Cost of del Sol: avoid getting burned on holiday
You've booked a holiday to get away from the stress, strain and rip-off prices so be careful not to have your trip wrecked by bad-value deals and unnecessary charges, writes Charlie Weston
Published 22/07/2010 | 05:00
IF you are lucky enough to be able to afford a holiday abroad this summer, the last thing you will want to do is end up getting stung by unnecessary costs.
And it is very easy to fall prey to bad value on holiday, when your guard is down, as you unwind and take it easy.
What is required to avoid getting fleeced on holiday is a little bit of planning before you head off to the sun.
Here are some cost-cutting ideas that will help you avoid ending up with a holiday money hangover.
Holidaymakers can avoid rip-off car parking rates by shopping around for the cheapest deals, preferably long before they take off for the sun.
Those who simply turn up and park as near as possible to the terminal could be landed with a bill for up to €140 for a week's parking -- compared with just €40 if you book to park a little further away.
Dublin Airport Authority also offers ongoing discounts on its long-term car parking rates for advance bookings.
The nearest long-term "Red" car park costs €52.50 for a week booked online, which works out as a 21pc discount on the standard €66.50 rate, according to a recent survey conducted by this newspaper.
The cheapest deals we found were for the Carlton Hotel on the Old Airport Road, which charges €35 for a week's parking and is open to non-residents; and €38.50 with the Crowne Plaza.
Both these prices were sourced through www.airportparkingsite.ie.
This website has details on cheap parking deals at all the main airports -- Dublin, Cork, Donegal, Kerry, Galway, Sligo and Waterford.
If you use your credit card to get cash from an ATM you will be hit with an interest rate of up to 26pc and may also have to pay cash-withdrawal fees.
Also, with some cards, you will be charged interest from the day you take out your money.
One way to avoid interest and withdrawal fees is to pre-load or credit the card with money before you leave.
For example, there are no withdrawal fees if you pre-load the cards issued by AIB and Bank of Ireland. Other issuers have charges but they are not high -- usually around 1.5pc.
You need to pay off the balance owed on the card before pre-loading it.
Otherwise, any money put into the account will end up being used to clear the oustanding amount.
However, there is an extra security risk if you lose a credit card that has been pre-loaded with cash.
So, ensure you take a note of the card issuers' phone number, in case you need to cancel it.
When buying goods or services you can pay in the local currency, or you may be given the option of having the payment converted to euro at the point of sale. However, there is a 3pc charge imposed on the transaction for this facility.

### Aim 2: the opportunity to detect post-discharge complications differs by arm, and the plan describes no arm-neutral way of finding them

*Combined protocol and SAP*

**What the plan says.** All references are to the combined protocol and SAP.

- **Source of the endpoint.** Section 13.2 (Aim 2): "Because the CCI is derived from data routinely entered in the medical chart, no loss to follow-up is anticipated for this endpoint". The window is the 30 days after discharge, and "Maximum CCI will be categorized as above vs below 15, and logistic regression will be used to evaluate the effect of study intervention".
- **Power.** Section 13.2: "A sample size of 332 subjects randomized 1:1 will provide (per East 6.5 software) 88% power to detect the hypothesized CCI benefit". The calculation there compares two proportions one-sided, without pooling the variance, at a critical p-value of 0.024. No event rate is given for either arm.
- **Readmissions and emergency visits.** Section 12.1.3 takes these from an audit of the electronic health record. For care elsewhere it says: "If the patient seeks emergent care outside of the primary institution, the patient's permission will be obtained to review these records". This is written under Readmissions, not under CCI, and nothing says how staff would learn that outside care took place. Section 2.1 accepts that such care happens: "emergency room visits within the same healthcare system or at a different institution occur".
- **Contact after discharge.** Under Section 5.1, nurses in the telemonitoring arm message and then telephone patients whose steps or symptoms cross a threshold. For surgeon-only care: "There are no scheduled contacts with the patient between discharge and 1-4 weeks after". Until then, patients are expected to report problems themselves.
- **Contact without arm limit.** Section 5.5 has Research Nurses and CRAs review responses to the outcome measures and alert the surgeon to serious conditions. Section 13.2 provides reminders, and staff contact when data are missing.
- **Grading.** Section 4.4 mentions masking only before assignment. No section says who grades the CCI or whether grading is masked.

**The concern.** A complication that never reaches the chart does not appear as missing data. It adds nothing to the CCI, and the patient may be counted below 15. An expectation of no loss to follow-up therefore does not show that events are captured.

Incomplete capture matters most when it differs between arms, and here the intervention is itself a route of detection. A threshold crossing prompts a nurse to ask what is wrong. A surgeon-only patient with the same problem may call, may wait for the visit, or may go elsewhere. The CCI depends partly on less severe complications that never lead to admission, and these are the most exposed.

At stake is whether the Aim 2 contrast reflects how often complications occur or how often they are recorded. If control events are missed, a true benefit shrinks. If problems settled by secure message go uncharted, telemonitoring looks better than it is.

Paying in the local currency will normally cost you less, because the exchange rate given to you at the point of sale is usually less favourable than the rate your bank will give.
If you are going outside the eurozone then change your money before you go, and not at the airport.
Don't buy foreign currency well in advance, trying to second guess the market -- that is a mug's game.
Travellers' cheques are relatively expensive. There is commission of 1pc to 2pc of the euro value of the currency when bought, and again when cashed.
Banks tend to be cheaper than hotels when cashing them. Change them in bulk.
You can use your debt card (Laser, Maestro, Cirrus or Visa) in the 16-member eurozone to withdraw cash and there are the same charges as here for withdrawing money -- from 0c to 20c.
Outside the eurozone, transaction charges of up to 3.5pc apply, often with a minimum charge of €3.
Avoid independent ATM machines when withdrawing your cash, as the charges tend to be higher.
caR-hire excess cover
When you hire a car abroad, you should consider buying excess insurance cover before you leave Ireland.
Otherwise, you will then be liable for the first €2,000 of any repair or replacement cost of the hired car.
This is because most hire companies only cover collision damage waiver (CDW) and theft to the car, leaving you liable for the first €2,000 of any damage.
If the car is damaged or stolen, the car rental company will charge your credit card for the excess amount and you can then claim for reimbursement on your policy.
Do not be tempted to buy the excess insurance offered by the car hire company when you pick up the car -- it will be hugely expensive and you can get much better offers.
You can save significant time and money purchasing a car hire excess policy before you go on holiday.
The policy covers the excess on a car hire policy up to a maximum of €3,000 of damage to windows and tyres, fire, vandalism, theft or loss of use of the vehicle, according to John Geraghty of LABrokers.ie, an online insurance brokerage.
You can buy a policy to cover a one-off trip or you can buy an annual policy, which covers any number of trips. Typical costs for a one-off policy covering Europe are about €2.99 a day.
The same policy covering worldwide and the USA costs €4.99 a day, Mr Geraghty said.